The first step should be to select the sample (or samples) to process in the “Input Raw Reads” menu. In order to process files that have been uploaded by the user then then appropriate files have to be selected in the section underneath “Sequencing Reads”. Alternatively a sample from the NCBI’s Short Read Archive can be input by toggling the “Input from NCBI Sequence Reads Archive (SRA)” button.
Note: The number of cores/processes to use for each step can be increased by “additional options” at the bottom of the “Input Raw Reads” box.
Note: Config files can also be used to reuse parameters that have been previously selected in “additional options”.
This section contains a number of read trimming and filtering options. Additionally if there is know contamination from a host/source then reads that map to sources of contamination can be removed as this stage. Having filtered, high-quality reads with little to no contamination will produce better assemblies.
The majority of the default options should be suitable for most analyses, although the Trim Quality Level should be increased.
For sample H10 - Trim Quality Level was increased to 20.
The sample fastq was from a good quality sequencing run (250bp PE, Nextera Library Prep). After filtering and trimming >99% of the reads passed our quality thresholds with a mean read length of > 200bp. Additional statistic can be found by clicking on Full QC Report link at the bottom of the tab.
EDGE also produces a number of useful figures for visualizing each step. For example, the quality length and number of reads after filtering can be seen below.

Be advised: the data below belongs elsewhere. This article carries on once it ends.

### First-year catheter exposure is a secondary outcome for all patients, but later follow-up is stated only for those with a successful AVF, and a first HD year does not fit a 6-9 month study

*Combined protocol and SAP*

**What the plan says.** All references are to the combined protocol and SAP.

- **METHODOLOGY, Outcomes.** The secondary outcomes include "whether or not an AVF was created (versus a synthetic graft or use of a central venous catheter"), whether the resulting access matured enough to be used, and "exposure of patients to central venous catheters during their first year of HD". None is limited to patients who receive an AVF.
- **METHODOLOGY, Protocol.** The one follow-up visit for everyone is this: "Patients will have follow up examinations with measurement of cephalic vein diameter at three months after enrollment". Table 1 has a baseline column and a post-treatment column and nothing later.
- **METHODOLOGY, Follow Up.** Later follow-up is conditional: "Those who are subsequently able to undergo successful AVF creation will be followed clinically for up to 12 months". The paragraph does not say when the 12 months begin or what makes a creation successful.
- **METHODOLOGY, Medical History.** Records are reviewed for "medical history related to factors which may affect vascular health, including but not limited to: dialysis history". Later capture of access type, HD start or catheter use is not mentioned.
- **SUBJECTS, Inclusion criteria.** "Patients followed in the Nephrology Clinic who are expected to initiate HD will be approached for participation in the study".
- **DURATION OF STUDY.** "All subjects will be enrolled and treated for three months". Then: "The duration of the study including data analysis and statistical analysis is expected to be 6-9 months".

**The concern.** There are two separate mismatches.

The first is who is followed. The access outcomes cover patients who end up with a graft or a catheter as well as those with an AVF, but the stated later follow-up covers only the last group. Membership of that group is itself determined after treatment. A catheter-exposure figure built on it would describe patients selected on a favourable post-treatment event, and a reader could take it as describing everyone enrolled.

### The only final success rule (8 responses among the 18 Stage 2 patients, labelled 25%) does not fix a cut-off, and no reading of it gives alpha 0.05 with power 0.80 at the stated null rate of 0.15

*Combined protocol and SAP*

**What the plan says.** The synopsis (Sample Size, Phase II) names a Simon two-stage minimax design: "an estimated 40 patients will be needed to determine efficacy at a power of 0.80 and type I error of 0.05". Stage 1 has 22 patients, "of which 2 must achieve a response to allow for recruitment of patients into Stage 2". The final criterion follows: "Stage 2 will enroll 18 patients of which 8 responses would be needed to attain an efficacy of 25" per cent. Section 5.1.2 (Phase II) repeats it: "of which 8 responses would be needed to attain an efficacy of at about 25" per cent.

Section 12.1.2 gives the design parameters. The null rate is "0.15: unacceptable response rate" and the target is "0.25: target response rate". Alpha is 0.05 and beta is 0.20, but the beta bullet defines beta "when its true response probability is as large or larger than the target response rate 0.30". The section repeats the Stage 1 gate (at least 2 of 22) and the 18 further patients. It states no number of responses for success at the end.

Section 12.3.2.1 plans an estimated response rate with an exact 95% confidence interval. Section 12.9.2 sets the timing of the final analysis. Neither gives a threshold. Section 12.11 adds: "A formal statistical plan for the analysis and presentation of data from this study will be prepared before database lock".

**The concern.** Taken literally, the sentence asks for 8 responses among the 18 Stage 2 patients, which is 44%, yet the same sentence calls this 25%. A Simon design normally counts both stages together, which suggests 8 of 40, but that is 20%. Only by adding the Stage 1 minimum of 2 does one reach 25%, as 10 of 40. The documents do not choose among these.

Assembly and Annotation
Assemblers are software that will take short or long NGS reads and attempt to reconstruct the underlying DNA sequence.
EDGE contains three assemblers: UDBA-UG , SPAdes and MEGAHIT. UDBA-UG and SPAdes are suitable for assembly of single samples. MEGAHIT is for metagenome assembly.
The trimmed reads are also mapped back to the assembled genome as a quality control check. The higher % of reads that were used in the assembly the better. Lower % likely indicate sample contamination or poor assembly.
SPAdes is currently the most popular assembler for bacterial genomics. It was selected as the assembler of choice for sample H10. This produced:
As we can see form the report 320 contigs (contiguous DNA sequences) were produced by SPAdes, the largest of which was ~100 kbp. For S. aureus that is a poor assembly, we would typically see ~40-120 contigs. The assembly might be worth repeating with more stringent filtering parameters. However the assembly size and GC content is about right for S. aureus at 2.8 Mbp and ~32% GC.
We can see that a large number of reads mapped back to the assembly i.e. the majority of our reads were used in the assembly.
A useful way of visualizing contigs is to look at their coverage vs GC content:
This shows us that there are a large number of smaller contigs that have <10x read coverage.
What is the expected GC content of S. aureus? What does the GC content vs Coverage plot tell us about the large number of contigs produced by the assembly of H10?
If we were going to repeat the assembly step what changes or filters might we apply to the reads or assembly to get a better output for downstream analysis?
Annotation can be performed in two way using EDGE. Automated predication and annotation using PROKKA or transferring existing annotation from a reference genome using RATT. RATT would be suitable for studies looking at highly clonal isolates with a closely related reference genome. PROKKA is suitable for predicting ORFs in bacterial assemblies and provides good reference databases tailored to well-studied organisms.
H10 was annotated using PROKKA. Contigs below 500 bp were filtered and removed before annotation. There were 2,584 CDS. The assembly and annotation can be browsed using JBrowse:
Reference Based Analysis
Aligning of trimmed reads to one or more reference genomes is commonly used for calling high confidence variants. It is commonly referred to as ‘mapping’. Bases that are consistently different in reads relative to the reference genomes are called as SNPs.